Do you have red eyes? Or are they blue, brown or hazel? Of course, regardless of what color eyes you have, you may look like you have red eyes in photographs from time to time.

Have you ever had your picture taken and noticed afterward that you look like an alien or a zombie with bright, glowing red eyes? This is called the “red eye effect.” Although it looks magical and somewhat sinister, there’s a reasonable scientific explanation for it.

So what causes your blue (or brown or hazel) eyes to turn red in certain photographs? The red eye effect happens when flash pictures are taken in low-light situations. When the flash is located close to the camera lens (as it is in most cameras), you may be looking almost directly at the flash when you look at the camera lens.

The red eye effect results when the light of the flash occurs too quickly for the pupil of the eye to close. The bright light of the flash passes into the eye through the pupil, reflects off the retina at the back of the eyeball and returns back out through the pupil. The camera records this reflected light, and it appears red because of the amount of blood located in the back of the eyeball.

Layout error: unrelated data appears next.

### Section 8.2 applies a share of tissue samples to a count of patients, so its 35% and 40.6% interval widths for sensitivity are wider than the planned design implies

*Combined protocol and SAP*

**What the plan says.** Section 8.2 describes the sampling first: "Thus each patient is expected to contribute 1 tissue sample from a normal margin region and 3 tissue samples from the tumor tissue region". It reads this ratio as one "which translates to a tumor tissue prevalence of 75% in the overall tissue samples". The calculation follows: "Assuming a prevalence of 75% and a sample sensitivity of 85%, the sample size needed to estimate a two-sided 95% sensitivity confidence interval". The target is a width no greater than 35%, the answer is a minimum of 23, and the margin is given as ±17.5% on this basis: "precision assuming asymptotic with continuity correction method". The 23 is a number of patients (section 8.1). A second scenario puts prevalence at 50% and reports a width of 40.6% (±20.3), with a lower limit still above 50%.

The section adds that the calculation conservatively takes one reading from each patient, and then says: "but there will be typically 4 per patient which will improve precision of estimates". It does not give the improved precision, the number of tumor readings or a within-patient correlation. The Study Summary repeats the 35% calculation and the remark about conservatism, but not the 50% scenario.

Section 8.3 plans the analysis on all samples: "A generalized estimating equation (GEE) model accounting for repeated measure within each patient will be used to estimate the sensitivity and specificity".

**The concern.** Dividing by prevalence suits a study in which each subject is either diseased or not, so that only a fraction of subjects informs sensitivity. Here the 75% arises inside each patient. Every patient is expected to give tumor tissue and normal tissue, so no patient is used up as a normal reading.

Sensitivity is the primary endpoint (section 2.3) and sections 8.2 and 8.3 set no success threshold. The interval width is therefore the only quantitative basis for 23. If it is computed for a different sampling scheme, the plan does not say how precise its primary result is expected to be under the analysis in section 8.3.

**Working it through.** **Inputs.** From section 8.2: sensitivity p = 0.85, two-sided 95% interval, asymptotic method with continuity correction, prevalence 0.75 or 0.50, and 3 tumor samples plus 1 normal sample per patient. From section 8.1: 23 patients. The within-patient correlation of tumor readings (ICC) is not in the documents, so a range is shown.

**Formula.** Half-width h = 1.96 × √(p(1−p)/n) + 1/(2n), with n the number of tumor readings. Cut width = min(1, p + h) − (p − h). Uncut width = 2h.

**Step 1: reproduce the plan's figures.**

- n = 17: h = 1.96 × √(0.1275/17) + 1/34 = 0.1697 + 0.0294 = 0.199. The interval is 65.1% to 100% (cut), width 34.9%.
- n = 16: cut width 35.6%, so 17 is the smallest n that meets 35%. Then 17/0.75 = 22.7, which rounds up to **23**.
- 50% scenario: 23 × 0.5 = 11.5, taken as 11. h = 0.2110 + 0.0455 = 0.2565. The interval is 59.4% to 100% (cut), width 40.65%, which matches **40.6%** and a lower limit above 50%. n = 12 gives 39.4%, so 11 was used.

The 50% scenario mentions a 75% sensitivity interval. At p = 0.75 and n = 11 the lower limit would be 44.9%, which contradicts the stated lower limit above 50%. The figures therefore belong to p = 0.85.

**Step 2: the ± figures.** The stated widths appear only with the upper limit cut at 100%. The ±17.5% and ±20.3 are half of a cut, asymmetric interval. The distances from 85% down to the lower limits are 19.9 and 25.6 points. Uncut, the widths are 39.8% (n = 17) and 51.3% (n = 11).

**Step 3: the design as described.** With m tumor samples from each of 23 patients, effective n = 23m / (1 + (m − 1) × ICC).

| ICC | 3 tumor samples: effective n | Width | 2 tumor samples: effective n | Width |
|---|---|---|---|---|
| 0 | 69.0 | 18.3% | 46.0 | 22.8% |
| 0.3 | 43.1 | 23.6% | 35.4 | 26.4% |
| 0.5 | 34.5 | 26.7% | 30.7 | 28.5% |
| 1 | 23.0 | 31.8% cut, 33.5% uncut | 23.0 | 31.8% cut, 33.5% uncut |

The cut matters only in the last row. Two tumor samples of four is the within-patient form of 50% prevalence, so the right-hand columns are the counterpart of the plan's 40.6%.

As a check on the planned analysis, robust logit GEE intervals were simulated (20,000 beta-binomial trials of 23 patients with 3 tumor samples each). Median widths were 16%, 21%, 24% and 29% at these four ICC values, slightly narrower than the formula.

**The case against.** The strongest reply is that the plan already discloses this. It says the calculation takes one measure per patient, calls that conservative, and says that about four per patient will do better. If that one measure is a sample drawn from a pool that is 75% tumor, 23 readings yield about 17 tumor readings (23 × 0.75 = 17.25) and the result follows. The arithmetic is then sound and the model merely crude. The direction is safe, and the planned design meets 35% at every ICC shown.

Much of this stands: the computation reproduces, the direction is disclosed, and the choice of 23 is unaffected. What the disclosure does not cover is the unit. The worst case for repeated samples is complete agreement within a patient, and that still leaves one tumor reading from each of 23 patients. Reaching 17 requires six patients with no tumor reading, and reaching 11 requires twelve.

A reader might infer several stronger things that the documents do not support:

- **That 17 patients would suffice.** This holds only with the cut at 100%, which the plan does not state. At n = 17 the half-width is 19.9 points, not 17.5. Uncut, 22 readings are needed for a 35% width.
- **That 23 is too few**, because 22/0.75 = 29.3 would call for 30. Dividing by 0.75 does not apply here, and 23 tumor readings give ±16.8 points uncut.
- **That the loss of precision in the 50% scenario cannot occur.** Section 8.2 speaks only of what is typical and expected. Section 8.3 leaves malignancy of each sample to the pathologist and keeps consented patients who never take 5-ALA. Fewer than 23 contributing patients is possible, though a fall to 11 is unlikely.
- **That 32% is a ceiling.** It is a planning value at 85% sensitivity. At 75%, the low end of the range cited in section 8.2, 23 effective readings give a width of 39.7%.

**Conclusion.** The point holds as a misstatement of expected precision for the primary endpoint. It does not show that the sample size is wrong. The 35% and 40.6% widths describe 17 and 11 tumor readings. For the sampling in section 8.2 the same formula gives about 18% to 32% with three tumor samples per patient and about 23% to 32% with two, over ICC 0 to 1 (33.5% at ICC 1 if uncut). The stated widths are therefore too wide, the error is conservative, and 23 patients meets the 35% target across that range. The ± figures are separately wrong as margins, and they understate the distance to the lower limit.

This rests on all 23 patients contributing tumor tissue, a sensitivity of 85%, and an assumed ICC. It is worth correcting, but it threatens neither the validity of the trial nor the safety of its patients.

The red eye effect tends to be stronger in people with light eye colors, light hair colors and fair complexions. Scientists believe this is because these people have less melanin in their eyes, which helps to reduce the red eye effect to some extent in people with darker eyes, hair colors and complexions.

If you have pets, you may have noticed that the red eye effect can be quite different in animals. Animals have a special reflective layer at the back of their eyes called the tapetum. The tapetum helps to enhance night vision. Depending upon the animal, the tapetum can cause a blue, green, or yellow eye effect.